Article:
I figure once the academics are deep into a study, they get VERY anxious to crunch the numbers in order to produce what looks like a meaningful result. It would be kind of embarrassing to report back to whoever funded the study and say, “Naww, we didn’t find squat.”

            2. Walter

              If you don’t produce the results your sponsors want, then obviously you are useless and it’s inutile to continue to support you. This is the best case, in other cases they may cause other sponsors to withdraw your support and cast aspersions on you.

              IOW—Follow the money.

    1. Firebird7478

      I find Twitter useful when people post links to information that I have an interest in. Most of the time I don’t respond to much.

      Reply
      1. Tom Naughton Post author

        That’s exactly why I’m on Twitter. Besides posting info myself, I gather a lot of good links and ideas from people I follow.

        Reply
        1. Firebird7478

          I am finding a lot of the low carb, keto and carnivore doctors posting a lot of stupid stuff and adapting that “My degree is greater than your Google search” mentality. One posted something yesterday suggested that you throw away anything in that comes in a cardboard box with the word “natural” on it. I asked if that included the angus hamburgers I just purchased. 🤦‍♂️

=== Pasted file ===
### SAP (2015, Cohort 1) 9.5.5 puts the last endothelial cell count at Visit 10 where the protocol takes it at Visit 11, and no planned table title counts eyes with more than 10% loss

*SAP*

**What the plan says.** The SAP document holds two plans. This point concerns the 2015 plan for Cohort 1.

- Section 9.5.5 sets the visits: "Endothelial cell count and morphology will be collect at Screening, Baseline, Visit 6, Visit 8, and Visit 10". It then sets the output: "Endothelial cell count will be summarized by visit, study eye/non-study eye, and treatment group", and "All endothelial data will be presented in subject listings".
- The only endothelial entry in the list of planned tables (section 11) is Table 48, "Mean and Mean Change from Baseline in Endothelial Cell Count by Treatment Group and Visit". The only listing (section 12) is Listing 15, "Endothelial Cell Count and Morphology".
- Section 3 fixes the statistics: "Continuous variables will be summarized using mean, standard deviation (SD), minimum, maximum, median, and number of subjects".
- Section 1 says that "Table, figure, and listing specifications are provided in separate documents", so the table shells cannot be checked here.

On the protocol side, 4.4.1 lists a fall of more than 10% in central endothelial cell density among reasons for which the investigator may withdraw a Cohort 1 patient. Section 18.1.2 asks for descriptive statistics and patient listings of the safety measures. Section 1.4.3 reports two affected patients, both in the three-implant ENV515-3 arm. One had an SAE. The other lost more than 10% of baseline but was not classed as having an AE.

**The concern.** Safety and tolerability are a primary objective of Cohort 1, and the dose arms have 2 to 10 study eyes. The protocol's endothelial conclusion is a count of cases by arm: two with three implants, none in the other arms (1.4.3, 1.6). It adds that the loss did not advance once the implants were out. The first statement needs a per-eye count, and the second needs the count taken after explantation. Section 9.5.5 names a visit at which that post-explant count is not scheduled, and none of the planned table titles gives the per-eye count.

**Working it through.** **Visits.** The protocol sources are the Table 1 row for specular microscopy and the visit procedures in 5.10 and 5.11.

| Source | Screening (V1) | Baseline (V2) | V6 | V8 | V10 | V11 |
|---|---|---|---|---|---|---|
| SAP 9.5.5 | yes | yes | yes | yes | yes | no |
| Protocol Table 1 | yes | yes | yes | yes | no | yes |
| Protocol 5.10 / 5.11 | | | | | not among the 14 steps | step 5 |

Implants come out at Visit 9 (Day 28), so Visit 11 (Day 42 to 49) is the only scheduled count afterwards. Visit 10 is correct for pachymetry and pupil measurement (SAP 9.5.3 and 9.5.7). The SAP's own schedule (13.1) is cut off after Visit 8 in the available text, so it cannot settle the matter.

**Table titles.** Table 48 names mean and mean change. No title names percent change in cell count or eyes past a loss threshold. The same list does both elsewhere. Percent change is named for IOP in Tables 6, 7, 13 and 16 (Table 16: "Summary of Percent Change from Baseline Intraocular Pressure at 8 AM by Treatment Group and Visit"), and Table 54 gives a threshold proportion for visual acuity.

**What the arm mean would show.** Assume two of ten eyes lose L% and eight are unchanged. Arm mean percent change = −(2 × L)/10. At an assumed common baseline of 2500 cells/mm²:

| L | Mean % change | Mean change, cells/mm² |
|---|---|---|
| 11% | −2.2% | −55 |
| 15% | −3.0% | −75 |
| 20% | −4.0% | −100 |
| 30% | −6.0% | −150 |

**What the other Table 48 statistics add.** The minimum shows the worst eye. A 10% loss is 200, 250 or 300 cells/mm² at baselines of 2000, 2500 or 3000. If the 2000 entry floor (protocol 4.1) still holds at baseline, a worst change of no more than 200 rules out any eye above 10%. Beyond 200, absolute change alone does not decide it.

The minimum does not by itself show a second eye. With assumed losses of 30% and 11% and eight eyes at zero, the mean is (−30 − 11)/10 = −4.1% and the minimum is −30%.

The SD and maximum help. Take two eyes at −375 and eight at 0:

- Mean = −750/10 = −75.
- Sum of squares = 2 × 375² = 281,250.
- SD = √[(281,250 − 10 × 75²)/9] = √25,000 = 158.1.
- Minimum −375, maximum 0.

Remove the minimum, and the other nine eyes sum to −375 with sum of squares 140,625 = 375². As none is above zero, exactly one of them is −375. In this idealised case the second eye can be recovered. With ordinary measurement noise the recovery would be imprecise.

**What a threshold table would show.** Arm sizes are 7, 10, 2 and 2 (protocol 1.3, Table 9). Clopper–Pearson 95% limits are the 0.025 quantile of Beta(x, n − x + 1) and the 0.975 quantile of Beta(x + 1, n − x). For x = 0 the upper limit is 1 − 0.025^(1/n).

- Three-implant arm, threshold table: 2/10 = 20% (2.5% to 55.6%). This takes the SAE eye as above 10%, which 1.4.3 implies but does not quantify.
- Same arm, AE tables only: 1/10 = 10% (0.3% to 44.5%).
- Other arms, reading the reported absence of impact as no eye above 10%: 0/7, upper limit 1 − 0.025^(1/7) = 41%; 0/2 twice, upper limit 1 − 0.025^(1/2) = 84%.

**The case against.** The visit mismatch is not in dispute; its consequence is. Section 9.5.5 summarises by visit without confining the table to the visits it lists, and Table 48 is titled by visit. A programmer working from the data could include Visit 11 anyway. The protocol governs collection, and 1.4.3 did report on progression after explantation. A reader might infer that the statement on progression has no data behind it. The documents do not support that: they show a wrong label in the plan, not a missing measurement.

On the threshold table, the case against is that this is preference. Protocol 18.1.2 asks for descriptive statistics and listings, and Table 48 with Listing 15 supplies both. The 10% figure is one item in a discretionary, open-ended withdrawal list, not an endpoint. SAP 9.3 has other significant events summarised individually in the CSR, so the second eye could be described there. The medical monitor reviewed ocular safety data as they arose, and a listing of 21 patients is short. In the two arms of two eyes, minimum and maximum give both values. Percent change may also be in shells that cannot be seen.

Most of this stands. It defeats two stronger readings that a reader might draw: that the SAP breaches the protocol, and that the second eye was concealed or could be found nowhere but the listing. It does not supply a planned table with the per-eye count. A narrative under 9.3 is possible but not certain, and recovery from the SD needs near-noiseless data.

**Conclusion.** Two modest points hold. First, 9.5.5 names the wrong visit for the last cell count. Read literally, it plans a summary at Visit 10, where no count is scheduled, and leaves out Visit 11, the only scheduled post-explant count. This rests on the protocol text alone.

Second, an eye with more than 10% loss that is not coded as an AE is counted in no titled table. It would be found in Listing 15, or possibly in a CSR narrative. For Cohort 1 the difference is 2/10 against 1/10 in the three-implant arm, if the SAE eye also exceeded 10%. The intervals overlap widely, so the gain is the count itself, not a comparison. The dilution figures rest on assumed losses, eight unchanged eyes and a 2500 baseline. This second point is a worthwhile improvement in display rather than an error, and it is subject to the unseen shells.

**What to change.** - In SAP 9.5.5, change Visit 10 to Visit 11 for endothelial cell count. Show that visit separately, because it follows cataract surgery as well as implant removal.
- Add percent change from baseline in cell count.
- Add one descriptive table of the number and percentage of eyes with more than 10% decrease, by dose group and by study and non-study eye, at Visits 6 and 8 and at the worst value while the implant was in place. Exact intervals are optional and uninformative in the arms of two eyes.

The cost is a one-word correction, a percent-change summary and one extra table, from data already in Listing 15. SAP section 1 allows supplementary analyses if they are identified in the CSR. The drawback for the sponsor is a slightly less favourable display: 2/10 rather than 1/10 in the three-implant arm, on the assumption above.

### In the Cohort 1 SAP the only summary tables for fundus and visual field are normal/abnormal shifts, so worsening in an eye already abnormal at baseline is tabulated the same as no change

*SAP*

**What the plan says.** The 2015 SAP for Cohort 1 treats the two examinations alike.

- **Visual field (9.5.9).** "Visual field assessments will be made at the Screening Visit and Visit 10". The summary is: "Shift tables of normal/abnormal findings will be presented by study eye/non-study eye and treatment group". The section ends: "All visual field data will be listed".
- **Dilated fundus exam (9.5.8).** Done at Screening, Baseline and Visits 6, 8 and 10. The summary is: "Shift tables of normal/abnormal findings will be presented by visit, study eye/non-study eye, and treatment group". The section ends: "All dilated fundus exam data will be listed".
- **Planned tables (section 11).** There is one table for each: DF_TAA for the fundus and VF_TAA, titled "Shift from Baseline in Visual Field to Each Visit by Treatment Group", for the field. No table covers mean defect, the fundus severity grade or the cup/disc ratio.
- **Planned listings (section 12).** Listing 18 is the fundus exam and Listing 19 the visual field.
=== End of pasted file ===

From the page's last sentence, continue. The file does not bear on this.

Reply
  2. Judy B

    I have encountered this on Face Book, too. You can make a simple, straight forward statement. Someone extrapolates my simple statement into a tome of their own making. And yes, they inevitably say that I said something or believe something that never was stated (and I don’t talk about my beliefs…). I have found it best to drop the whole thing as further communication with these dummies is completely fruitless!

    Reply
    1. Tom Naughton Post author

      These people remind me of that goofball British newscaster who made Jordan Peterson famous with her attack-dog interview. She kept putting his words in his mouth (“So what you’re really saying is …”) and he had to patiently explain that no, he isn’t saying that.